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  • Too much blue light exposure—especially before bed—can prove harmful to your sleep cycle, as it will make you feel and stay awake.
  • Blue light is made up of shorter wavelengths, of which have more energy; researchers have found that blue light is more harmful than other colors like red or green light.
  • More specifically, blue light suppresses melatonin, which plays an important role in your sleep cycle—this suppression is what causes you to have difficult falling asleep.
  • Additionally, blue light can cause damage to your vision, contribute to the development of certain cancers, and increase your risk of depression.
  • You can protect yourself from these harmful effects by limiting your blue light exposure at night and capitalizing on light exposure during the day instead.

You come home after a long day of work and can’t wait to relax. Within minutes of walking through the door, you’re sinking into your favorite couch—and naturally, pulling up Facebook. For the next 30 minutes you’re scrolling: looking at status updates, swiping through profiles, and editing your own. Soon enough, you grow bored and open Instagram instead. This pattern repeats itself as you check each social media account. When you’ve finally covered all the bases, it’s time to sort through your emails. Some 20 minutes later, you’re finished—and exhausted. You shut down your iPad and climb into bed, excited to rest. But when you shut your tired eyes, you can’t seem to doze off. Why?

What Exactly Is Blue Light? How Does It Affect My Sleep?

Let’s try to keep this as simple as possible: different light rays have different wavelengths, which contain more or less energy. Those on the red end of the visible light spectrum have longer wavelengths and less energy, while those on the blue end have shorter wavelengths and more energy. Basically, too much exposure to these high-energy rays can prove harmful—for example, it can make us feel alert and awake, even when we’re tired, according to the National Institutes of Health. This makes it more difficult to fall asleep, which of course, has negative implications on our health. 

Researchers from Harvard observed this harmful effect of blue light in an experiment that exposed participants to 6 ½ hours of blue light and another 6 ½ hours to green light. They found that blue light suppressed melatonin for twice as long as the green light. Melatonin plays an instrumental role in our sleep cycles—and when the release of it is delayed, it takes longer for you to fall asleep. This study highlighted these effects and further stressed the importance of protecting yourself from too much blue light exposure.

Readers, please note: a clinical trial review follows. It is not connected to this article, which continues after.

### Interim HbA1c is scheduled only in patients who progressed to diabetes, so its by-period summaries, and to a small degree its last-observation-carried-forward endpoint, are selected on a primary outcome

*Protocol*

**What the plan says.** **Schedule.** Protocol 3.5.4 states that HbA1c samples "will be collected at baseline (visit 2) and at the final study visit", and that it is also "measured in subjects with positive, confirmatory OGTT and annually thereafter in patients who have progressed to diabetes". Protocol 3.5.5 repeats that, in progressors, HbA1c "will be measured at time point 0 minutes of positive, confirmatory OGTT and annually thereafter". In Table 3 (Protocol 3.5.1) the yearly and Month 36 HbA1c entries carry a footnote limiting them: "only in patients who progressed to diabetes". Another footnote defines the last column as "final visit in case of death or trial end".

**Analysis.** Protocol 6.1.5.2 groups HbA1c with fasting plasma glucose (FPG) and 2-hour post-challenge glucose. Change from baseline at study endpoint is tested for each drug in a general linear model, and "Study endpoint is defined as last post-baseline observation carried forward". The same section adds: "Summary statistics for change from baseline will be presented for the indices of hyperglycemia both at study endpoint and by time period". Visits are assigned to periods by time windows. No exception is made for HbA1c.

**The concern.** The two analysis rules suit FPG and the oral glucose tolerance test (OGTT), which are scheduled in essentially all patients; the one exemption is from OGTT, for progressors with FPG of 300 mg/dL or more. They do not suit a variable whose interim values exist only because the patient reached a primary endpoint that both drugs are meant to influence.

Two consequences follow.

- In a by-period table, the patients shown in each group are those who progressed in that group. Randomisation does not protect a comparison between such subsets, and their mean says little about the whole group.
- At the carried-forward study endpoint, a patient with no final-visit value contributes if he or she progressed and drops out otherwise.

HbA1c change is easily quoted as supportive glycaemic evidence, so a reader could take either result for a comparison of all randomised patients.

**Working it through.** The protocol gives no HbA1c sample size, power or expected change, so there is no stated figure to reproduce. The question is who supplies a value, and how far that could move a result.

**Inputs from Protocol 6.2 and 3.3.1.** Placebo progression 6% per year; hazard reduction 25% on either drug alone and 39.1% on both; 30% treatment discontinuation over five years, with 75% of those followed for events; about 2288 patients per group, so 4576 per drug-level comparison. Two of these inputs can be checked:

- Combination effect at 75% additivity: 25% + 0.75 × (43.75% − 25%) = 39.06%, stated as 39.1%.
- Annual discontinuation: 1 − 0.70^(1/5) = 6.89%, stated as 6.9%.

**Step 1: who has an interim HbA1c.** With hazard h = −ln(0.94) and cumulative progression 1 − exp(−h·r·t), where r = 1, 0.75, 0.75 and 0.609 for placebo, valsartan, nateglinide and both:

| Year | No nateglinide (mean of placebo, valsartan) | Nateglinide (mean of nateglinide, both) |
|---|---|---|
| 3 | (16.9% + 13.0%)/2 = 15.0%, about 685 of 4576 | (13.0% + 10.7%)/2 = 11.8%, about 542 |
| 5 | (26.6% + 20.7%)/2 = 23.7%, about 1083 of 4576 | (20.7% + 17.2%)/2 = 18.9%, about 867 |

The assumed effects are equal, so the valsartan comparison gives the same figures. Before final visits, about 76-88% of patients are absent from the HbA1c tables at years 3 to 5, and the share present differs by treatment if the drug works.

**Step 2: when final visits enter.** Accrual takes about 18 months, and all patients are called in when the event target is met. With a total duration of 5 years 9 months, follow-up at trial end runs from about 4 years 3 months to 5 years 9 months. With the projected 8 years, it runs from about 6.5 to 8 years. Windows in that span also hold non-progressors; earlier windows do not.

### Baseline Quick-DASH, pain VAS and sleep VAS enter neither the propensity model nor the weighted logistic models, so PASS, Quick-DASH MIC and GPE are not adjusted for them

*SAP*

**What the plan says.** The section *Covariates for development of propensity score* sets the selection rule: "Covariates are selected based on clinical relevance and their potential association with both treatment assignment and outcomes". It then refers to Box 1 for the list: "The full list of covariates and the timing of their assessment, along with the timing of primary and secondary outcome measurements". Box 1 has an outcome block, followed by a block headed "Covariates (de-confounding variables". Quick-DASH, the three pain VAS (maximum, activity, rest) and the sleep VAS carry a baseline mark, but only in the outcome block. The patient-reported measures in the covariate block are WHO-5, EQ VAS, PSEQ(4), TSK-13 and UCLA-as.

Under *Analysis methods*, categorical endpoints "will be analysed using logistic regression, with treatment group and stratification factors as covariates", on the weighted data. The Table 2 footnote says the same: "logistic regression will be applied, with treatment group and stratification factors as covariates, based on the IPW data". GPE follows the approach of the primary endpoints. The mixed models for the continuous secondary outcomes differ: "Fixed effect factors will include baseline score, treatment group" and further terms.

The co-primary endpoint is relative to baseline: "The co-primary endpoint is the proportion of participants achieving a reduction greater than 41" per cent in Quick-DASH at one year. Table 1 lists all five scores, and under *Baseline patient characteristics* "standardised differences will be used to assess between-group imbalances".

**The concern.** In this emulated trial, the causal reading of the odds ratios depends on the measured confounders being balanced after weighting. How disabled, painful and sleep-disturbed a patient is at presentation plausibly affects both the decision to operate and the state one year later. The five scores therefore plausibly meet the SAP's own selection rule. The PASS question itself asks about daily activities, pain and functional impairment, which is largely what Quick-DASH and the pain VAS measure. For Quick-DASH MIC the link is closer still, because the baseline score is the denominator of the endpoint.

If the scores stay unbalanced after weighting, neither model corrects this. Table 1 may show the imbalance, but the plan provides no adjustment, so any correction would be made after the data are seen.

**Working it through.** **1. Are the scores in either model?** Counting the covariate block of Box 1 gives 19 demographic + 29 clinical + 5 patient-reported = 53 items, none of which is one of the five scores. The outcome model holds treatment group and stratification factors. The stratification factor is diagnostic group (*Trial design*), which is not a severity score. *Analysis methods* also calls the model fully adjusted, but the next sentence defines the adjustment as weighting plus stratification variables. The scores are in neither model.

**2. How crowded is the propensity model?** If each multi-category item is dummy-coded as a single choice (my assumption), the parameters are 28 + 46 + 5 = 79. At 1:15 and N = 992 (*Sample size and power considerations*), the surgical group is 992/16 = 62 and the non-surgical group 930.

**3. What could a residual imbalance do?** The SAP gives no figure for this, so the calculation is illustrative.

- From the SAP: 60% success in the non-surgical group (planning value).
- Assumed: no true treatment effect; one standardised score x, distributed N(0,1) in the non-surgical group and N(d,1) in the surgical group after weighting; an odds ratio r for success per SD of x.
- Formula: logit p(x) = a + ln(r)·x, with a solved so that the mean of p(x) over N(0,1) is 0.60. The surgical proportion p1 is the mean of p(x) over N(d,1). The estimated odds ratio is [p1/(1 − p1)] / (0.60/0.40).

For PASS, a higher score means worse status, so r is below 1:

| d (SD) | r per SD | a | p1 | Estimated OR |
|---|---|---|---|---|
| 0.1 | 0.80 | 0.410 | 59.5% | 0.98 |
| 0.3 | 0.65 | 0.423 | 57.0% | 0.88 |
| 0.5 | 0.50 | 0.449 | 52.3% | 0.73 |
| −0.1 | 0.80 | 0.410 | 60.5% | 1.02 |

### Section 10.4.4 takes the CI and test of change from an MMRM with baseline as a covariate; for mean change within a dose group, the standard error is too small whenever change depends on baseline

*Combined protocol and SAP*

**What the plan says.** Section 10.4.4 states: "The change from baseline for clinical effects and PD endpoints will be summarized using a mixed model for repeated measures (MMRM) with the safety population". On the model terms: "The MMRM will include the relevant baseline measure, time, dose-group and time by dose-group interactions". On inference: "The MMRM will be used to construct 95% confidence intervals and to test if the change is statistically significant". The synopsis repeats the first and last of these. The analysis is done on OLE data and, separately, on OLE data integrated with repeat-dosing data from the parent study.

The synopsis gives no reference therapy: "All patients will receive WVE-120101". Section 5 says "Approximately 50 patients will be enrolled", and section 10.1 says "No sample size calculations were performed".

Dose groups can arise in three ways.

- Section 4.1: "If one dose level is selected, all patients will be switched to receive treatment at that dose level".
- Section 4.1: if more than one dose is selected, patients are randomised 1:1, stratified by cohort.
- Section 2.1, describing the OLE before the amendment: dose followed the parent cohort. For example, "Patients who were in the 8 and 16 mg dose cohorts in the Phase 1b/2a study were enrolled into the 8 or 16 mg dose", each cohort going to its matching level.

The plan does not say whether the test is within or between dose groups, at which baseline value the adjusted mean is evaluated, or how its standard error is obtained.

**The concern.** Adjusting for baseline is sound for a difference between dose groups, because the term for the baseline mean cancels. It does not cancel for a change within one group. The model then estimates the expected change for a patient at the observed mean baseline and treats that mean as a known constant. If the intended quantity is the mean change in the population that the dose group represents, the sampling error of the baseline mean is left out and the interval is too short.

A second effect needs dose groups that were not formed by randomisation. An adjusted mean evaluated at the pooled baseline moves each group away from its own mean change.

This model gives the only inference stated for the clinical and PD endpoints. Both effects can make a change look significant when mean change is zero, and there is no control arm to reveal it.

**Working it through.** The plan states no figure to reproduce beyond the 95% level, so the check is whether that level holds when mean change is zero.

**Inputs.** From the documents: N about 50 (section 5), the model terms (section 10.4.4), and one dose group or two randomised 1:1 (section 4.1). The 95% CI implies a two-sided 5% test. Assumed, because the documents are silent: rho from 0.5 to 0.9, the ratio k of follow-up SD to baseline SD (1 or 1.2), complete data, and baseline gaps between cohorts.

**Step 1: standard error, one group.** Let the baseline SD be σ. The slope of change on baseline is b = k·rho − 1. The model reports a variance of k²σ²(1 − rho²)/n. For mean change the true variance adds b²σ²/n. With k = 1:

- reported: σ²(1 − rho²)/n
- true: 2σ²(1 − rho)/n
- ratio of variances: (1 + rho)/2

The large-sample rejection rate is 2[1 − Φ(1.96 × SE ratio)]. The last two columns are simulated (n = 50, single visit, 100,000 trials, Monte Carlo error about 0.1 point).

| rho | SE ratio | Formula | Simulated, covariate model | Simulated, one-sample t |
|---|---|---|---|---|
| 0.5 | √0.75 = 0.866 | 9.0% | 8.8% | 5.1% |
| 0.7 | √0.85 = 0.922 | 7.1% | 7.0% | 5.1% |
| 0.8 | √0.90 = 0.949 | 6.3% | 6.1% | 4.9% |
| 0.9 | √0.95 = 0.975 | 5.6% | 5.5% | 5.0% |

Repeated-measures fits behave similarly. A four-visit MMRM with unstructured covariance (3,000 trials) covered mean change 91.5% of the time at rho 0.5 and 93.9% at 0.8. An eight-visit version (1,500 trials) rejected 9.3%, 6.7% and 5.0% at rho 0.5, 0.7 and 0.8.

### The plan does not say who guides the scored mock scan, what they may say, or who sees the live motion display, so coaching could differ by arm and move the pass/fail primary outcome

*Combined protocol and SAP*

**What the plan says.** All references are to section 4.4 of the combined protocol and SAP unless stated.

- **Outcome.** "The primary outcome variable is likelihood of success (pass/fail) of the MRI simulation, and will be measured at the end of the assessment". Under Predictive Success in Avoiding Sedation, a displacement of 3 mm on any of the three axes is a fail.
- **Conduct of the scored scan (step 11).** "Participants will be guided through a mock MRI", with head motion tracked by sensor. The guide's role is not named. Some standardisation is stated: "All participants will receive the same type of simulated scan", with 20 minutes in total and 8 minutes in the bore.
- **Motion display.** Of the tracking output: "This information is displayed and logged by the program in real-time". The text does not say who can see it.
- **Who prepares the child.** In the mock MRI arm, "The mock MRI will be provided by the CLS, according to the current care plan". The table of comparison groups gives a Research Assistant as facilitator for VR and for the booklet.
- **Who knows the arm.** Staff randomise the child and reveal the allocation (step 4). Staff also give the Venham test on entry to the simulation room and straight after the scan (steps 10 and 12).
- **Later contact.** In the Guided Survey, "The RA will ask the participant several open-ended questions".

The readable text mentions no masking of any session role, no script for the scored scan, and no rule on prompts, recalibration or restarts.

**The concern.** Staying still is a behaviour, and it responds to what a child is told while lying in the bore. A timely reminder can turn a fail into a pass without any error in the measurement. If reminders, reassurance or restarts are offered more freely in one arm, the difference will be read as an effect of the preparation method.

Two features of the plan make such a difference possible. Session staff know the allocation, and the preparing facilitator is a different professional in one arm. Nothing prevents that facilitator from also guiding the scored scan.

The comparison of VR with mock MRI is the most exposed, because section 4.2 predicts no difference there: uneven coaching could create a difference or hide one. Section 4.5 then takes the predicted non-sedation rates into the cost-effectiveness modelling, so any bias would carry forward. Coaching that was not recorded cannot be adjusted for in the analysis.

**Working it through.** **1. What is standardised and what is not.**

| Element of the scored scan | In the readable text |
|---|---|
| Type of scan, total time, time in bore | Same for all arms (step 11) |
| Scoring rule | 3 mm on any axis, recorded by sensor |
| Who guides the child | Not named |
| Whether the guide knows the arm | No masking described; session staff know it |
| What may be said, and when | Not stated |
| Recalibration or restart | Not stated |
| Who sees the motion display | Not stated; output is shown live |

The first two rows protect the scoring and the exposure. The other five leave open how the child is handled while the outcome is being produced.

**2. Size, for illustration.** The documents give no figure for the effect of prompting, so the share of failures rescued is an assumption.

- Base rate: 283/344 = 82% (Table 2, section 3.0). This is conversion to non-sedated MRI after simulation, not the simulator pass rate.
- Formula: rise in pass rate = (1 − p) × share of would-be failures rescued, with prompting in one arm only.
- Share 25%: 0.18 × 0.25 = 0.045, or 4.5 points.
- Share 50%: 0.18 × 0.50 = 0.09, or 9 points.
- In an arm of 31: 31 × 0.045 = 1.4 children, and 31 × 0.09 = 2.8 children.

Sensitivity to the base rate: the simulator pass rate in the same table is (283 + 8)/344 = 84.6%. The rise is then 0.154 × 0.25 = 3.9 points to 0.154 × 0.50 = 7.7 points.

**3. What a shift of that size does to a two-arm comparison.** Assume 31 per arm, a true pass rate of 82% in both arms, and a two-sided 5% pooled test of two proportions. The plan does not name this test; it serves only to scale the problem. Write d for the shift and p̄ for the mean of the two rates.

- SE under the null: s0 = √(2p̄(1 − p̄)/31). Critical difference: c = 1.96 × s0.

How Else Can Blue Light Affect My Health?

The devices we’re on all day, every day—our phones, iPads, laptops, and computer monitors—all use blue light. And we’re suffering as a result. In addition to affecting the quantity and quality of your sleep, blue light can contribute to a few other health risks:

  • Low melatonin levels may play a part in the development of breast and prostate cancer.
  • The blue light exposure in the evening, which causes us to get less sleep, can put us at an increased risk of depression.
  • Anterior structures of the human eye (like the cornea and lens) block UV rays from reaching the retina. However, blue light passes through these structures and reaches the retina, which can cause serious eye damage.

Protect Yourself From Blue Light: 4 Tips

It’s important to note that not all blue light is bad. Research shows that a healthy level of blue light exposure can boost alertness, improve your memory and cognitive functions, and elevate mood. Additionally, people are exposed to blue light rays when they undergo light treatment which helps to alleviate the effects of seasonal affective disorder. That said, too much blue light can prove harmful—especially before bed. Here are a few tips for protecting yourself:

  1. Use dim red lights for nightlights—the red light will suppress melatonin the least.
  2. Two to three hours before bedtime, turn off your screens.
  3. Invest in blue light-blocking glasses or screen covers.
  4. Try to get lots of light exposure during the daytime—this may help you to sleep better at night and lift your mood. It’ll also keep you sharp during the day.

 

Taylor Bennett

Taylor Bennett

Taylor Bennett is a staff writer at Thriveworks. She devotes herself to distributing important information about mental health and wellbeing, writing mental health news and self-improvement tips daily. Taylor received her bachelor’s degree in multimedia journalism, with minors in professional writing and leadership from Virginia Tech. She is a co-author of Leaving Depression Behind: An Interactive, Choose Your Path Book and has published content on Thought Catalog, Odyssey, and The Traveling Parent.

Check out “Leaving Depression Behind: An Interactive, Choose Your Path Book” written by AJ Centore and Taylor Bennett."

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